• The South Side Community Art Center, on South Michigan Avenue. The oldest African-American art center in the United States has a main exhibit gallery. Its permanent collection includes works by many well-known Chicago artists.
  • The Latino Cultural Center at the University of Illinois at Chicago. The center has a large auditorium space with a vibrant mural depicting the Latino experience in the United States.
  • The Anthropology Department at Loyola University. Professor Anne Grauer is designing a program focused on physical anthropology.
  • The Anthropology Museum at Northern Illinois University in DeKalb. This site is about two hours from downtown Chicago, but has several interesting options.

Registration to participate in the Anthropologists Back to School program is limited. Register here.

Additionally, on Saturday, November 23, the Council on Anthropology and Education will hold multiple sessions and their annual award ceremony at The Field Museum. Local educators will be invited and will have the opportunity to interact with Council members.  We’d also like to note that the Society for Anthropology in Community Colleges will establish a dialogue with Chicago Public Schools to develop pathways for high school students interested in pursuing anthropology in community colleges.

Dana-Ain Davis and Alaka Wali are the chairs of the 2013 AAA Annual Meeting. They may be contacted at 2013aaaprogramchairs@gmail.com

SACC Annual Meeting – Call for Papers

The Society for Anthropology in Community Colleges annual meeting takes place in San Diego, CA from April 25-28, 2012.

Biruté Galdikas is the featured speaker. Registration fees include most meals, as well as field trips to the Beckman Center for Conservation Research at the San Diego Safari Park and a historical archeology site at the “haunted” Whaley House in Old Town.

Call for papers open until March 1.

For information and registration, go to www.saccweb.net

Unions and the State of Education

The following column is from Lloyd Miller, the AN Contributing Editor for the Society for Anthropology in Community Colleges (SACC). This column appears in the May 2011 AN (p 35-36) and we’re pleased to share it here.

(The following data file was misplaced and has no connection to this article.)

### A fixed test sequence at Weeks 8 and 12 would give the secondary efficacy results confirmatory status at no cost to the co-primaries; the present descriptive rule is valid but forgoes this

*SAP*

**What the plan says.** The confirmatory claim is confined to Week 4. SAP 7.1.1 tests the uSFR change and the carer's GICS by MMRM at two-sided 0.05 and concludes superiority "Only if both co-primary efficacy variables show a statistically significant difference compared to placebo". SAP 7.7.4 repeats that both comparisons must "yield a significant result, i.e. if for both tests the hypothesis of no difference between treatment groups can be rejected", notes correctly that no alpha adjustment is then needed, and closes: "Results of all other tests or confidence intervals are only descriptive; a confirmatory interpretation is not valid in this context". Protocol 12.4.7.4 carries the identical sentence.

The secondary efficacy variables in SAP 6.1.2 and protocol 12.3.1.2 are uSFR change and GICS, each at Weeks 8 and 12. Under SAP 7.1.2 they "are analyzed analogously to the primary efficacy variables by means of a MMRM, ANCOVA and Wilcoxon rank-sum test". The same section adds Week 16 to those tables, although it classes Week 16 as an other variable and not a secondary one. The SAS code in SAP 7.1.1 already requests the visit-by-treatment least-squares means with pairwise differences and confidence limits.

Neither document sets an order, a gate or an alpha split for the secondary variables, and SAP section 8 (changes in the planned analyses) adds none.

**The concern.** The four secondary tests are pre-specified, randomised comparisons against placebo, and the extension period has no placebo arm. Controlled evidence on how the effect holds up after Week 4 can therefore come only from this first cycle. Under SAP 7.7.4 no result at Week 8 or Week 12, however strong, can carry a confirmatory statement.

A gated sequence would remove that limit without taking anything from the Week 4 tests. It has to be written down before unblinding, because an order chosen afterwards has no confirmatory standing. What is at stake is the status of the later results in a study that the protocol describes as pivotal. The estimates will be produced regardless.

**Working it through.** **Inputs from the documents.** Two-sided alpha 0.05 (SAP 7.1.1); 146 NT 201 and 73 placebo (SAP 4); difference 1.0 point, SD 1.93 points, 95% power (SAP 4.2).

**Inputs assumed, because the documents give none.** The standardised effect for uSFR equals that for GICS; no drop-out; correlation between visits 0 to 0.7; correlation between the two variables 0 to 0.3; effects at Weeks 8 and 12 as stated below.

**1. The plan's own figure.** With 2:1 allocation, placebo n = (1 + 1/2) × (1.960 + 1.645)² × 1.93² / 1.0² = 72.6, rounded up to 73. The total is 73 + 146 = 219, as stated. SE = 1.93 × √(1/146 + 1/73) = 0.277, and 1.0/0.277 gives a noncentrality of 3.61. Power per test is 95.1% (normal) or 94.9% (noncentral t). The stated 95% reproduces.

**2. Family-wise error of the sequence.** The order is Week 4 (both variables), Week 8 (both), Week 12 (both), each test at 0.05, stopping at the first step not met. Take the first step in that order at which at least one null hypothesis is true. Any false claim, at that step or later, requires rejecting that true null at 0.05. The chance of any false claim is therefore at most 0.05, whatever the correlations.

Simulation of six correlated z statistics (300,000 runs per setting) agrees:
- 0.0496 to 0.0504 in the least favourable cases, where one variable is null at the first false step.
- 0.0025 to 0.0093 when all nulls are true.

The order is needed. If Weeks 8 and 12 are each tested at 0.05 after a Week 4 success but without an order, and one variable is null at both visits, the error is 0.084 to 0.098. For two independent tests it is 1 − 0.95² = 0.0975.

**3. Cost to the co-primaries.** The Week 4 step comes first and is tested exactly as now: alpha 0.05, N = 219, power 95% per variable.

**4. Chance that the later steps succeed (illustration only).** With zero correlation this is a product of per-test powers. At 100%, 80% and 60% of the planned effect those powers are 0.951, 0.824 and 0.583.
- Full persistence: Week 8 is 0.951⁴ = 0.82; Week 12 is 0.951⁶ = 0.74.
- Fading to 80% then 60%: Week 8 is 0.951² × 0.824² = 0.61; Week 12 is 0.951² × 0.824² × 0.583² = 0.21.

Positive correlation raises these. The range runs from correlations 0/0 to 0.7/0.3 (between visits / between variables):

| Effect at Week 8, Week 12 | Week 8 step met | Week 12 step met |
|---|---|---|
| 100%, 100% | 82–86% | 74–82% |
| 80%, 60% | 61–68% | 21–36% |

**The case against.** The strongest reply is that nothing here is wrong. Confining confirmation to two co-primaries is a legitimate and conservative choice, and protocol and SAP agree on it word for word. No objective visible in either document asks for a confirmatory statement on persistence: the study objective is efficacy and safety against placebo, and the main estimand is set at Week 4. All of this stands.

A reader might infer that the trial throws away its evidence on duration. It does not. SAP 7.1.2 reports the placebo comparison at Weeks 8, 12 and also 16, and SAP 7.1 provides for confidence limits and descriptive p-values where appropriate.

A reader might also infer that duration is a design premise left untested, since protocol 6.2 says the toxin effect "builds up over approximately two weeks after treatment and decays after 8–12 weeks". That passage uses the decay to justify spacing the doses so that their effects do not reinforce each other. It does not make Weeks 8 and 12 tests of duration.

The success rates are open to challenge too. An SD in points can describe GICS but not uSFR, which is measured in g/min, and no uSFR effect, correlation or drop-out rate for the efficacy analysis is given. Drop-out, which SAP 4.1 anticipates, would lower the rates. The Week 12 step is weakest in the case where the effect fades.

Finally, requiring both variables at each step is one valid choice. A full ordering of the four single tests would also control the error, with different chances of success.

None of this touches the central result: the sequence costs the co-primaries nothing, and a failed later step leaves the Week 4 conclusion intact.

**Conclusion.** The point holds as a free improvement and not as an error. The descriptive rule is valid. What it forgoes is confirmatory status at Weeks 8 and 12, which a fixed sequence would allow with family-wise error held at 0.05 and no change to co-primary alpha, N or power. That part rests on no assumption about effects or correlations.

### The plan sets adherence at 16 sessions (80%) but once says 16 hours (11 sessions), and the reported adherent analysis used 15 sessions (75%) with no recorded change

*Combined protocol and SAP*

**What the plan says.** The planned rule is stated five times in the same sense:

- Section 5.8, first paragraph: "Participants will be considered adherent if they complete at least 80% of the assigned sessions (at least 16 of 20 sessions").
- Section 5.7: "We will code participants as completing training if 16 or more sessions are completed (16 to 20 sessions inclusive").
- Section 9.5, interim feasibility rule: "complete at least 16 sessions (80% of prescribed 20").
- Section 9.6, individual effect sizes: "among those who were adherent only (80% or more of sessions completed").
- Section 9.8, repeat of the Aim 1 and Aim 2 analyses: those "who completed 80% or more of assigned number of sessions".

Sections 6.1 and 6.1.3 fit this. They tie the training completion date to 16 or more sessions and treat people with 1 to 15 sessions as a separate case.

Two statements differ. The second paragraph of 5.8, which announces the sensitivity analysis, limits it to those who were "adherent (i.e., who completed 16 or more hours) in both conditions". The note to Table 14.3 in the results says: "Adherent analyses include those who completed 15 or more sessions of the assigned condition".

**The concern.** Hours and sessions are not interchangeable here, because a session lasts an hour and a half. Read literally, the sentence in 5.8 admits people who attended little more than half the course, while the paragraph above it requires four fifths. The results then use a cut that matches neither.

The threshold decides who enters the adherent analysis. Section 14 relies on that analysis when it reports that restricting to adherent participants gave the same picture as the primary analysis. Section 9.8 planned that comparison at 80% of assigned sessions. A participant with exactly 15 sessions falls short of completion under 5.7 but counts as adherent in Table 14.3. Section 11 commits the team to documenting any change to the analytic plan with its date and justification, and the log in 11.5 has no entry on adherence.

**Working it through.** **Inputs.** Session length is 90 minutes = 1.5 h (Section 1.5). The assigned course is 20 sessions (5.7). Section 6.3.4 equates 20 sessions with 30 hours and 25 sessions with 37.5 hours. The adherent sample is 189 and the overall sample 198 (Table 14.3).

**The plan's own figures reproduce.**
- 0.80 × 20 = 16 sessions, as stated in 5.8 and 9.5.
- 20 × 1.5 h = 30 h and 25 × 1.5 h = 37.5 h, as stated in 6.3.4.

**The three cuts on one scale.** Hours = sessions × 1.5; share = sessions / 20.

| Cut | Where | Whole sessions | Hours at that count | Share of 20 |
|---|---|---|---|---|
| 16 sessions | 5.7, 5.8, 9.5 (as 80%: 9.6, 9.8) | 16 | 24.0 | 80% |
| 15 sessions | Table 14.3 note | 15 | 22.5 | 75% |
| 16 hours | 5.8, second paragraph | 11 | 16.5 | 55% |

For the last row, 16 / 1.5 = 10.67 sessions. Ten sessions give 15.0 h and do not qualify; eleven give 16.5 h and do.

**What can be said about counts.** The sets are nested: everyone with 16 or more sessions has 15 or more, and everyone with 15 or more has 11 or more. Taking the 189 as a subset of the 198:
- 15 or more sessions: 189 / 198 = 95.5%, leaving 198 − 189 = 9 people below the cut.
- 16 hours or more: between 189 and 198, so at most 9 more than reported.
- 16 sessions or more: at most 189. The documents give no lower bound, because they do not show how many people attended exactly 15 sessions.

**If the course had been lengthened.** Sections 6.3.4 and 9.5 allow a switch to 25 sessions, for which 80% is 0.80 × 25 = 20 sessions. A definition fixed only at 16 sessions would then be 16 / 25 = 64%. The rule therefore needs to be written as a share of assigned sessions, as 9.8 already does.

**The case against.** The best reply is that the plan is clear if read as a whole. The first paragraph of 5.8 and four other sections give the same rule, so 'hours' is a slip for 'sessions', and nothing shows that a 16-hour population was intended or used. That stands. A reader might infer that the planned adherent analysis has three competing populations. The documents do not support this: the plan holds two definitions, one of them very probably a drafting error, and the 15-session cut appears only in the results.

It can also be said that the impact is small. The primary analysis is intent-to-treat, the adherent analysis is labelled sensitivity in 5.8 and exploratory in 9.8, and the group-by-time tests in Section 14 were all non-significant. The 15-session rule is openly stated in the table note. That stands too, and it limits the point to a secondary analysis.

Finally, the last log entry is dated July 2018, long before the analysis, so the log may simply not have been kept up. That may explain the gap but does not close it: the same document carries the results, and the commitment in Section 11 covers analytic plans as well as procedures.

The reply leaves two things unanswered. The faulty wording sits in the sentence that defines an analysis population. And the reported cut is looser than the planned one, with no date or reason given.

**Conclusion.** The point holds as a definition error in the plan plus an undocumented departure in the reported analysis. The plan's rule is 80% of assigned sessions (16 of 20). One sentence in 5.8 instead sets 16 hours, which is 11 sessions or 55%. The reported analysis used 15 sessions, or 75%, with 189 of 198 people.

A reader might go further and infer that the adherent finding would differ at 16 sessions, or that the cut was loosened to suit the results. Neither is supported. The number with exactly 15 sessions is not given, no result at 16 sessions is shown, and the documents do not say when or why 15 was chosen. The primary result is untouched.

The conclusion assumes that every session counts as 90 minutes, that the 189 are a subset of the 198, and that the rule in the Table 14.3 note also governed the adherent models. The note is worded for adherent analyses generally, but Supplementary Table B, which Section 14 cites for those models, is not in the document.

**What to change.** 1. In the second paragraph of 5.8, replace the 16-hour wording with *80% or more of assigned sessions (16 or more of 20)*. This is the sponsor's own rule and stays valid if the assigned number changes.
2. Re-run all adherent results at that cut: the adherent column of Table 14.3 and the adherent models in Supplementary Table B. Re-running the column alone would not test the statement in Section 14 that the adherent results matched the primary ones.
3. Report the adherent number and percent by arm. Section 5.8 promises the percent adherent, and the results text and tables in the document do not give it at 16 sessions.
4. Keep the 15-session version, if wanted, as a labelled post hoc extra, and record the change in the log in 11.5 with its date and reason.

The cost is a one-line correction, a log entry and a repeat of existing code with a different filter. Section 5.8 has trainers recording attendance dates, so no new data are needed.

Though Iowa is a right-to-work state and teachers cannot strike, we have collectively bargained at Des Moines Area Community College since the law was enacted in 1974. The question has often been asked, “Why doesn’t the faculty union bargain for improvement in educational quality? Why are teachers only looking out for their own economic well-being?”

Our responses were always that the purposes of unions are just that: to maintain and advance the contract bargained with the administration as it pertains to salaries, benefits and safety issues, and to protect members from their bosses’ arbitrary and capricious behavior when it occurs. I was always surprised at how many faculty colleagues weren’t comfortable with that. Even in hard times, our membership was only about 50% of those eligible.

Somehow, teacher unions never succeeded in convincing some people that we were an honorable organization. Increasingly, our public image became that of obstructionists protecting incompetence and impeding educational improvement. Administrators complained that teacher unions made it impossible to fire incompetents, often to avoid the hassle of providing appropriate evidence. Newspapers ran frequent op-ed essays blaming public school teachers for the decline in student academic performance and lauding charter schools, vouchers and other forms of privatization. Political conservatives lionized former Washington, DC school superintendent Michelle Rhee for criticizing teacher unions while firing 241 teachers and placing another 737 on a year’s notice to improve their proficiency (Washington Post, July 24, 2010).

Continue reading


Get every new post delivered to your Inbox.

Join 20,601 other followers